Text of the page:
Possible asteroid-scale homogeneity gives way to fine-scale chemical and isotopic heterogeneity in CM and CI chondrites. The mudball model provides an explanation for this. Heterogeneity in carbonate oxygen requires formation at varying temperatures and WR ratios, previously interpreted as consistent with large-scale open-system circulation of fluids through the body (5). Carbonate heterogeneity is not limited to O-isotopes. “Clumped” isotope and C-isotope data (30, 31, 35), and chemical data (35), also indicate formation over a range of temperatures [even in the same meteorite (30)] and in different alteration environments under different physicochemical conditions (for example, redox states)—this heterogeneity is observed at fine scales [hundreds of micrometers (35)]. This is surprising if we assume a lithified rock, where neighboring components could be expected to witness similar conditions. However, it is a necessary outcome of a model where grains forming in a range of environments, over extended time scales, are mixed via mud convection. In the mud model grains forming at different times, temperatures and WR ratios will be brought together in their final configuration only at the end of convection. To constrain the degree of heterogeneity, we track the variety of dimensionless tracer particle histories for temperature and WR trajectories for fines, for particles that begin at the same level in an asteroid (Fig. 4). Carbonate formation appears to have been relatively inefficient in CM parent bodies (31), occurring throughout the active phase of aqueous alteration. Although this process (continual secondary mineral formation and partial back-reaction) is not explicitly modeled in our simulations, we can visualize its effect using the tracer particle tracking approach (again, we take the example of a 100-km-radius object accreting at CAI + 3 My with bulk WR = 1.0). Average temperatures throughout the object are moderated by convection (Fig. 3). This is observed on a particle basis as well (Fig. 4). By tracking individual tracer particles starting at 60 km (Fig. 4A), we see that in the first 0.5 My after melting, most experience T-t trajectories in the 120 ± 20°C range. However, a significant minority experience T-t paths far outside this range—excursions up to 200°C, and 0°C for material eroded from the ice lid. In addition, temperature variability is much greater for particles that begin at higher levels in the object (Fig. 4B, 90 km). By 2 My, this variability has reduced—no particles have trajectories outside ~130 ± 30°C. Serpentinization occurs rapidly (<1000 years), and with it the main modification in WR (Fig. 4, C and D). However, as mud convection strengthens, strong upwelling occasionally degrades portions of the ice lid, leading to transient spikes in WR at high levels in the model asteroid [Fig. 4, C (70 km) and D (90 km)]. In our 100-km-radius example, this period lasts from around 1 to 1.3 My after accretion. It is apparent that there is a significant range in possible T-t and WR-t paths. In addition, continual secondary mineral formation will record changing conditions as the body cools. Compositional and isotopic heterogeneity over short length scales at the end of convection is expected.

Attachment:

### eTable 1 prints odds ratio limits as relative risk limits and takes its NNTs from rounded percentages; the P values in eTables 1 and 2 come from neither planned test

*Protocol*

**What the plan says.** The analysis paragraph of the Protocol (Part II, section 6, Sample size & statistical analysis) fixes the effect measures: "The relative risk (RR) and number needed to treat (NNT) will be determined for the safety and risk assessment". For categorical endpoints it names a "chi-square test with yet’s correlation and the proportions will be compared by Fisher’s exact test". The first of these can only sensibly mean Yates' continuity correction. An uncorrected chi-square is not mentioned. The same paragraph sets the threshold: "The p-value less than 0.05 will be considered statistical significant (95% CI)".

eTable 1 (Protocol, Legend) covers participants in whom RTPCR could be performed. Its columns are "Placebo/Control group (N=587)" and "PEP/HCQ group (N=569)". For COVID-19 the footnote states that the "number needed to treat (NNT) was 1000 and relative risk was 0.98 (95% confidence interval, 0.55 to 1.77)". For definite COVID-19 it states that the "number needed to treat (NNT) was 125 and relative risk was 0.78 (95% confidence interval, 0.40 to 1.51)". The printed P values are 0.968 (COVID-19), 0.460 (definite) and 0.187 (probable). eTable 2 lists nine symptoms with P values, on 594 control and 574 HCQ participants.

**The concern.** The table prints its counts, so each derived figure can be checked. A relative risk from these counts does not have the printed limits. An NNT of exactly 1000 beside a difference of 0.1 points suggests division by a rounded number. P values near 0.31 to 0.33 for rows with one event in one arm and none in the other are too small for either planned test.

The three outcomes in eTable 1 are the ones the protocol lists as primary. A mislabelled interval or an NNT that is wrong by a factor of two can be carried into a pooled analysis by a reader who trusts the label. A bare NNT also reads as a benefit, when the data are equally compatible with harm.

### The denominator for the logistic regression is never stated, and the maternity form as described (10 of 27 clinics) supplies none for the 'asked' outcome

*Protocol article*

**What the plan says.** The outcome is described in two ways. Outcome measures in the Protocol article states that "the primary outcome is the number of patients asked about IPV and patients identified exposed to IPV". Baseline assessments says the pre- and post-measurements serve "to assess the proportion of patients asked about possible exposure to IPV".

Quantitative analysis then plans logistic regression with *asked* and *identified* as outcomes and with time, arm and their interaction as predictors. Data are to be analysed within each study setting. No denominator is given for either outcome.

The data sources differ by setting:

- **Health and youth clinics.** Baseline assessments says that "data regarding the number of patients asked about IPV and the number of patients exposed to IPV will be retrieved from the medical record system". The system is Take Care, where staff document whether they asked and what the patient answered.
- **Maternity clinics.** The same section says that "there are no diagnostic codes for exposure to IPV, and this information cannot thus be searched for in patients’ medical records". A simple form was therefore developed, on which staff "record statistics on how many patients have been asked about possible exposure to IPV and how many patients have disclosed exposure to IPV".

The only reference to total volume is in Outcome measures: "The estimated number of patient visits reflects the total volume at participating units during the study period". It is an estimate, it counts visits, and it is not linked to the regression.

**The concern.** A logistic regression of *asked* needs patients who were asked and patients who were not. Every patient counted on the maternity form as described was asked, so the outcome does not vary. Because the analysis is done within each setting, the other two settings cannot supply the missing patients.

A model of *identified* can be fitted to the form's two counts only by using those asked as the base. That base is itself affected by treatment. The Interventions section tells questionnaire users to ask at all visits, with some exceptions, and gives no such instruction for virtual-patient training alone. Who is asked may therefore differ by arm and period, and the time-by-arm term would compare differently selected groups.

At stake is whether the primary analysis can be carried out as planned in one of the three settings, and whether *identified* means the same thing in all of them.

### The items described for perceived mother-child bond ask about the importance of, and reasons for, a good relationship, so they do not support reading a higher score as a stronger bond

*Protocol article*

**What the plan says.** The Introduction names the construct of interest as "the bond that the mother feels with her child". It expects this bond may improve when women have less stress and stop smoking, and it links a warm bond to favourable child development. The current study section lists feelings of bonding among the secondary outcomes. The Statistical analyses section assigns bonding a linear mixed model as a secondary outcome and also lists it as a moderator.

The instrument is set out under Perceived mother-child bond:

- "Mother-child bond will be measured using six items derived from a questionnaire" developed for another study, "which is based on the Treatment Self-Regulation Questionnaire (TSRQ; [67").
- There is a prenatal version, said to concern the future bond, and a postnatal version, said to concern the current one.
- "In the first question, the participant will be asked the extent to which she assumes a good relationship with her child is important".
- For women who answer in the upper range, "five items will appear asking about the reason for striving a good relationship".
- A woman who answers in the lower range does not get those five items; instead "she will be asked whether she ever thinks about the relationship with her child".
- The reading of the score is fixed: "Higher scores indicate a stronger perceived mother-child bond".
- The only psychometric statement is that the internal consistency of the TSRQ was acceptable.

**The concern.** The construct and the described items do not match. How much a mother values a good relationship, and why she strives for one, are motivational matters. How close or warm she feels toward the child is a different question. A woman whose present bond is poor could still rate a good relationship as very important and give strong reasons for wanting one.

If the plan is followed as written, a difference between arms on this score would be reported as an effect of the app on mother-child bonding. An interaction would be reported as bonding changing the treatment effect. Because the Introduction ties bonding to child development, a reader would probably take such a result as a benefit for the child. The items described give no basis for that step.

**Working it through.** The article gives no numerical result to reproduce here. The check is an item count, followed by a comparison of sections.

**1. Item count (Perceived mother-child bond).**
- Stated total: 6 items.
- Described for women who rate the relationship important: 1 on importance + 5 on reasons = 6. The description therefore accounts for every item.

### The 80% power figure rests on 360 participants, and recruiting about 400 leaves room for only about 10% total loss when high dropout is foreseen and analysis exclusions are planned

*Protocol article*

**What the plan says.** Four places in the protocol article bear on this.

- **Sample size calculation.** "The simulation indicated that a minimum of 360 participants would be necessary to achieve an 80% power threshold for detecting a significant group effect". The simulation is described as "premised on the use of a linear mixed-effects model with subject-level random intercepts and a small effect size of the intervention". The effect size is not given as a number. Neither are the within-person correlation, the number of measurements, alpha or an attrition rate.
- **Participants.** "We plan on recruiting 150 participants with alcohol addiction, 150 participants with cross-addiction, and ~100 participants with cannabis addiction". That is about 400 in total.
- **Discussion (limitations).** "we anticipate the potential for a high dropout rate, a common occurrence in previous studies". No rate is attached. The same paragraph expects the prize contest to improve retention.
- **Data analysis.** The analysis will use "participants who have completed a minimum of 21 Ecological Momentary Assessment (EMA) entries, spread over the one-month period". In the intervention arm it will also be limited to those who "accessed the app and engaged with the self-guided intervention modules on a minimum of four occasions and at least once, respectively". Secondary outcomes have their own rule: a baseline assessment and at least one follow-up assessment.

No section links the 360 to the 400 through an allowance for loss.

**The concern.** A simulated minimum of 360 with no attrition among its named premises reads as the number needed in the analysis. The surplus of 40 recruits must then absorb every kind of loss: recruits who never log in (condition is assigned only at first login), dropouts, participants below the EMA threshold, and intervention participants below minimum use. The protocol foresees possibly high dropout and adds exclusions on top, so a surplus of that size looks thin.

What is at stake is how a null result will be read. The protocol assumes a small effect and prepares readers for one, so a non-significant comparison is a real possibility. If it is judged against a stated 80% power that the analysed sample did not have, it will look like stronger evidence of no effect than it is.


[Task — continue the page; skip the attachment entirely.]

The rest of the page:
Fig. 4 Visualizing individual tracer particle histories in a 100-km-radius object accreting at CAI + 3 My with WR = 1.0.

The figure shows particle histories for all latitudinal coordinates at a given level in the model asteroid over time. There is significant range in particle T-t and WR-t trajectories: Compositional and isotopic heterogeneity over short length scales at the end of convection is expected. (A and B) Range of T-t histories for particles starting at 60 and 90 km (respectively) in our model asteroid. Although mud convection moderates temperature, there are significant excursions, particularly at early times. (C and D) Range of WR histories for particles starting at 70 and 90 km (respectively). The main modification in WR is global serpentinization at 0.9 My. However, as mud convection strengthens, strong upwelling degrades portions of the ice lid, leading to transient spikes in WR at these levels in the model asteroid. The result when convection ceases, and the arrangement of grains is locked in (perhaps approximating what we see in the meteorite), will be a material with significant grain-grain variability over short (100 μm) length scales in grain T-t and WR-t histories. This variability will be increased if secondary mineral growth occurs continually during alteration, while the whole body cools (not accounted for in our model).